Monday, August 24, 2009


"The Gettysburg Address is not a pangram . . . "

Breaking news from the city desk at The American Stitcher: "The Gettysburg Address is Not a Pangram"

This makes me very happy.

What's a pangram? It's a sentence or piece of writing that uses all 26 letters of the alphabet. You know, like . . . "The Quick Brown Fox Jumps Over A Lazy Dog."

In certain corners of the literary world, scorekeepers judge works based on their pangrammatic features. A reductio ad alphabetum . . . reducing prose to component letter features, rather than the literacy of the words themselves. I never bought the whole pangram thing, as good writing is remembered for reasons that transcend individual letters.

Pangrammatic sentences are useful for keyboard testers, but to extend it any further would be akin to checking whether Beethoven crammed all the tones of one key into the first stanza of his Fifth Symphony.

Scholars have challenged the story of Lincoln's last-minute preparation of the Address -- like the account of his jotting the Address on the back of an envelope during the train trip to Gettysburg. Rather, evidence suggests that Lincoln took his charge seriously (as was his practice) and prepared drafts of the Address well before his trip, knowing there would be little time to write the speech during his trip or upon his arrival in Pennsylvania.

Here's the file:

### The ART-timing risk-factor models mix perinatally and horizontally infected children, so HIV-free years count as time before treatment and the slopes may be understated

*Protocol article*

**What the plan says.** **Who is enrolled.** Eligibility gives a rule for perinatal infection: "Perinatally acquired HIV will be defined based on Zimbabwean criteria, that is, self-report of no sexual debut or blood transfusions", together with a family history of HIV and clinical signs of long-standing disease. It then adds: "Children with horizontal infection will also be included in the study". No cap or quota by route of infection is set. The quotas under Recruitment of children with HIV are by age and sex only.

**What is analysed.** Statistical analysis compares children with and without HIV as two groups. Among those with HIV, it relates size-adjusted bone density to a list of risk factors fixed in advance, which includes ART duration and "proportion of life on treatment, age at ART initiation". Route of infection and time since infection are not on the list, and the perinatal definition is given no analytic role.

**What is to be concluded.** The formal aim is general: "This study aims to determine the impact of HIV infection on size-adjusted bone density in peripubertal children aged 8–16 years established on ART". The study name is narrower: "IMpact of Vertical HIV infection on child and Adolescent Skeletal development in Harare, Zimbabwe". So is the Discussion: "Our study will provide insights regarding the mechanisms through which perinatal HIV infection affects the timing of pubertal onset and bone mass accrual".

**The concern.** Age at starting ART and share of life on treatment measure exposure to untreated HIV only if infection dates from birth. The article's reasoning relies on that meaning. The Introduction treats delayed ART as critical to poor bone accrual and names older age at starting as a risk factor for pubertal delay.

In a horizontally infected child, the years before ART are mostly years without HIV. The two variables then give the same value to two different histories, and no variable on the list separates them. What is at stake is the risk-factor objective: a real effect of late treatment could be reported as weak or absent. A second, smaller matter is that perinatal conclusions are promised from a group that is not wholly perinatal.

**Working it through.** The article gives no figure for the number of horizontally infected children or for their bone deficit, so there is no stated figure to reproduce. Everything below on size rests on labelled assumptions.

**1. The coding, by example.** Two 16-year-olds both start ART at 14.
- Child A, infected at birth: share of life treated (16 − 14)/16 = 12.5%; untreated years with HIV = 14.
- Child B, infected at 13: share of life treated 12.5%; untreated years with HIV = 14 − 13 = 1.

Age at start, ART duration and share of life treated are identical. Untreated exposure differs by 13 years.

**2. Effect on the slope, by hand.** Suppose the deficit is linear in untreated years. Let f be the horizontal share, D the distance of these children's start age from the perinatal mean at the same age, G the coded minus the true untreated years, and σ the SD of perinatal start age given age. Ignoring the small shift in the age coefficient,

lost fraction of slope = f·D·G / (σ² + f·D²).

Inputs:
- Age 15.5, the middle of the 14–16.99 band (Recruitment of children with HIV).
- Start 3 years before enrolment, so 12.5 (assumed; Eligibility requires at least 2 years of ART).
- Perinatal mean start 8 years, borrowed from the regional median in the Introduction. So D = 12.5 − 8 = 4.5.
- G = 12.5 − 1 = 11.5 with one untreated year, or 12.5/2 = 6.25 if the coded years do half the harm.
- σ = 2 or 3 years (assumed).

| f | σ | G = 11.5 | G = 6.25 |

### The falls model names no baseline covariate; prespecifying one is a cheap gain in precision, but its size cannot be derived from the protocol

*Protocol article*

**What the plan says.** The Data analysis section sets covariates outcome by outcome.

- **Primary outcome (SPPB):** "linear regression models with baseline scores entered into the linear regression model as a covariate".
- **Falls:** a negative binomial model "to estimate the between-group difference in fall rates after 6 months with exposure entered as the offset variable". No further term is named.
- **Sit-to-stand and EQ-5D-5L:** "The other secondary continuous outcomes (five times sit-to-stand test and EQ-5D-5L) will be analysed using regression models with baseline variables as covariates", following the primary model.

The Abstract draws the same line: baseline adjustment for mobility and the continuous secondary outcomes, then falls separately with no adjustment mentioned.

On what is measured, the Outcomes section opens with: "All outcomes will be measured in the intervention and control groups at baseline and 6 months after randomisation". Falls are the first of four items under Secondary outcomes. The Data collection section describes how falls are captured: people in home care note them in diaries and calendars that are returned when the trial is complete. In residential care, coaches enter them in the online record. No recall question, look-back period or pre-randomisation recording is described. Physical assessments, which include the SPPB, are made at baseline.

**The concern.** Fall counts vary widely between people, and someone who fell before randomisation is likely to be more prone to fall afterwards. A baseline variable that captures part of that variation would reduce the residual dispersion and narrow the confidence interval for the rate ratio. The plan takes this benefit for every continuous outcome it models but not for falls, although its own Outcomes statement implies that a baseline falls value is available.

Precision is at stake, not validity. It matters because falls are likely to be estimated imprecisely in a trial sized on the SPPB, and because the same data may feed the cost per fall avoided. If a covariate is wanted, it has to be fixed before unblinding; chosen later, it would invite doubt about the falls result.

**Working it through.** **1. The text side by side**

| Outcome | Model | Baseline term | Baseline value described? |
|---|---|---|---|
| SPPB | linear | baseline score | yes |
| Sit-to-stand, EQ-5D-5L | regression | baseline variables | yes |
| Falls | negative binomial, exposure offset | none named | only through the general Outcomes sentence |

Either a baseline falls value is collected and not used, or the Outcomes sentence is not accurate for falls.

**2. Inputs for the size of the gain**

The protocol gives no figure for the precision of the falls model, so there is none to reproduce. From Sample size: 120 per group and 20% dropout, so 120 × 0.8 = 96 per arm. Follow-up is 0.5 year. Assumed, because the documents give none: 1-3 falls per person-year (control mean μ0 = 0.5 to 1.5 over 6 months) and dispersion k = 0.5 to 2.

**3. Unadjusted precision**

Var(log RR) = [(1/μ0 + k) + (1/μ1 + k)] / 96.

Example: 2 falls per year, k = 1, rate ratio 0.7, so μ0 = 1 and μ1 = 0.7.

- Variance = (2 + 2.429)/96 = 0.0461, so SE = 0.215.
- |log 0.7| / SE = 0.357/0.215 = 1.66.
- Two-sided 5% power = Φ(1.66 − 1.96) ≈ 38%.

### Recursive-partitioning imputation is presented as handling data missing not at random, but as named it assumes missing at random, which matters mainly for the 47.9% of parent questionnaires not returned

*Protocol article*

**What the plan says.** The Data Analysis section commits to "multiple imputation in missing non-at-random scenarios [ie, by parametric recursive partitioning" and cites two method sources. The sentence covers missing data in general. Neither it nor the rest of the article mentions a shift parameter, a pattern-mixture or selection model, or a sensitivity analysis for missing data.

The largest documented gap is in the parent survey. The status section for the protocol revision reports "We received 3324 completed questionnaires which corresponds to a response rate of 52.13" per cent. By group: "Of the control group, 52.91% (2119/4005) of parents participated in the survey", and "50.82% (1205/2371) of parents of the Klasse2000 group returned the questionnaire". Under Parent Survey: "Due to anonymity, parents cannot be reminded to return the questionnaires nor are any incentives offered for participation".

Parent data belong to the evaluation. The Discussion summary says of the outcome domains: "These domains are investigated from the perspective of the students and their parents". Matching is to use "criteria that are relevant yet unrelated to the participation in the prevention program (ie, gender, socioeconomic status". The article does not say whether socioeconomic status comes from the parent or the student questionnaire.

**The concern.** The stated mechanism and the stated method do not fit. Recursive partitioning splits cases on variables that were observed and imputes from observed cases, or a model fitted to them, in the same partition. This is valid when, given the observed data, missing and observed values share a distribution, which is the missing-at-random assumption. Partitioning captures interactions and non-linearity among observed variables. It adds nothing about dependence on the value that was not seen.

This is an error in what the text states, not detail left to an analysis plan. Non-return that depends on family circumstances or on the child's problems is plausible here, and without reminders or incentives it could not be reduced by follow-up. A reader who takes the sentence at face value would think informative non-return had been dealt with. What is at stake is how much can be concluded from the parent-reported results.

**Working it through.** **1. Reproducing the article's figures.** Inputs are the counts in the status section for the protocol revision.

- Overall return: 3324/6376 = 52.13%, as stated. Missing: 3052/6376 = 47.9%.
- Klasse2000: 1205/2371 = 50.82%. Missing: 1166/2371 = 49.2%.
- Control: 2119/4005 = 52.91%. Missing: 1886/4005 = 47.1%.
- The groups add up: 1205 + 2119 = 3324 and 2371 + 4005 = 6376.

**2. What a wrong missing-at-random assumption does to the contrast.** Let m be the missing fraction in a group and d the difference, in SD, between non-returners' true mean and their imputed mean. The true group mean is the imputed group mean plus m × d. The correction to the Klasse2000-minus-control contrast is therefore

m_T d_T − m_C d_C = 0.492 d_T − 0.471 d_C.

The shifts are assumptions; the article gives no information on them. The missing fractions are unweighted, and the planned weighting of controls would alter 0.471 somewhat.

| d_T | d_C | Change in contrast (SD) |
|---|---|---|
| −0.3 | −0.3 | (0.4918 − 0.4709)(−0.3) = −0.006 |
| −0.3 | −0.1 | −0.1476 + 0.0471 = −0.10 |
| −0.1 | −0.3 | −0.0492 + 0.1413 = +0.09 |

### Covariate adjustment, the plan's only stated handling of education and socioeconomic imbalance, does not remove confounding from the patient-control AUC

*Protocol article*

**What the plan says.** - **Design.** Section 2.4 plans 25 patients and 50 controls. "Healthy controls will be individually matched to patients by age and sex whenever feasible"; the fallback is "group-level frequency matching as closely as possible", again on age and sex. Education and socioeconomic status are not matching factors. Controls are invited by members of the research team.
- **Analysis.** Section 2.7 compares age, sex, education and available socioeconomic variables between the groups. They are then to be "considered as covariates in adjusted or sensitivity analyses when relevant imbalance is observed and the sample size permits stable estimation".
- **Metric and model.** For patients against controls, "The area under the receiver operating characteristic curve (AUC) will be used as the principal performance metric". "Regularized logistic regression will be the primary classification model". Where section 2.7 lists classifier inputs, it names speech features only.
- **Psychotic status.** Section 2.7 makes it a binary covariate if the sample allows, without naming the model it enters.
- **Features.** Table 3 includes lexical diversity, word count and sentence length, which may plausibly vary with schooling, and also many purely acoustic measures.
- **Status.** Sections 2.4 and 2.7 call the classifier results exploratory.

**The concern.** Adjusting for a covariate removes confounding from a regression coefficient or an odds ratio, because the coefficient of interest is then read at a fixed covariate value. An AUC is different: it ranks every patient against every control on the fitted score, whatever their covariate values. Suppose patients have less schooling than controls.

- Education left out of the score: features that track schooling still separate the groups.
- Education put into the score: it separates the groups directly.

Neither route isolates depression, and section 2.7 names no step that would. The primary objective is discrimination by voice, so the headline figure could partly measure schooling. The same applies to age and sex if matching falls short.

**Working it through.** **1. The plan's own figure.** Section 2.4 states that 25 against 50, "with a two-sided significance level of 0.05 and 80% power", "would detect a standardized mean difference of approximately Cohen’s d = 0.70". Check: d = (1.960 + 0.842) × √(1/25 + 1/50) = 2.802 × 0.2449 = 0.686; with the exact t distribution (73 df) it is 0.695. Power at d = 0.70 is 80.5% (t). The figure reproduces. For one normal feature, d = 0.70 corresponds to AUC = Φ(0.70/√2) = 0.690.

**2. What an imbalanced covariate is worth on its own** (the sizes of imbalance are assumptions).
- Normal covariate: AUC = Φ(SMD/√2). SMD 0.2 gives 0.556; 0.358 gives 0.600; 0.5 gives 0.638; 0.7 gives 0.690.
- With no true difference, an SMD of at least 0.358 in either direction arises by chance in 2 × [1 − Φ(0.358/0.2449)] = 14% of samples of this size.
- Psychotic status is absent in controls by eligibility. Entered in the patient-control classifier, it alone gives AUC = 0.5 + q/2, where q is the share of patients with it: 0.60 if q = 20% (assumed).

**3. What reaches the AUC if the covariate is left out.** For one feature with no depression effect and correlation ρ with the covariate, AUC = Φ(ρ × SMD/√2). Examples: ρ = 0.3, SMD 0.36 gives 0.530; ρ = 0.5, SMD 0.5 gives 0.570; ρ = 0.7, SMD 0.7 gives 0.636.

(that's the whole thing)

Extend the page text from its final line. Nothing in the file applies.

Not surprising. Good writing -- especially good, terse writing like this 272-word Address -- evolves from numerous drafts which are honed and refined. Those characteristically-slim volumes of Strunk & White tell the story, short and sweet -- S&W practiced what they preached. It's easier to write longer than shorter. It reminds me of a quote from a correspondent/essayist whose name I can't remember: "I apologize for this long letter. If I had more time, it would have been shorter."

And so, kudos to great writing that is driven by carefully-chosen words and not individual letters.

Sampler update: The sampler is in the capable hands of our framing expert, and so I've enlisted other samplers as substitute models for the blog essays . . . like the one above which provides the pangrammatic alphabetic display. Pangrams are perfectly fine for samplers that feature alphabets. :)

Last week Lili asked about the logistics of framing a cross stitch design on linen. The linen is stretched over a piece of acid-free foam board, and then secured (laced) in the back almost corset-style, evenly stretching the fabric across the board. I'm searching for a good on-line tutorial to link to . . . it's an interesting process. I'll get back to you on that.

Talk to you soon . . have a good Monday eve! Cheers, friends!

1 comment:

  1. Thanks for the information! And I quite agree, good writing is not an extended form of sudoku.

    ReplyDelete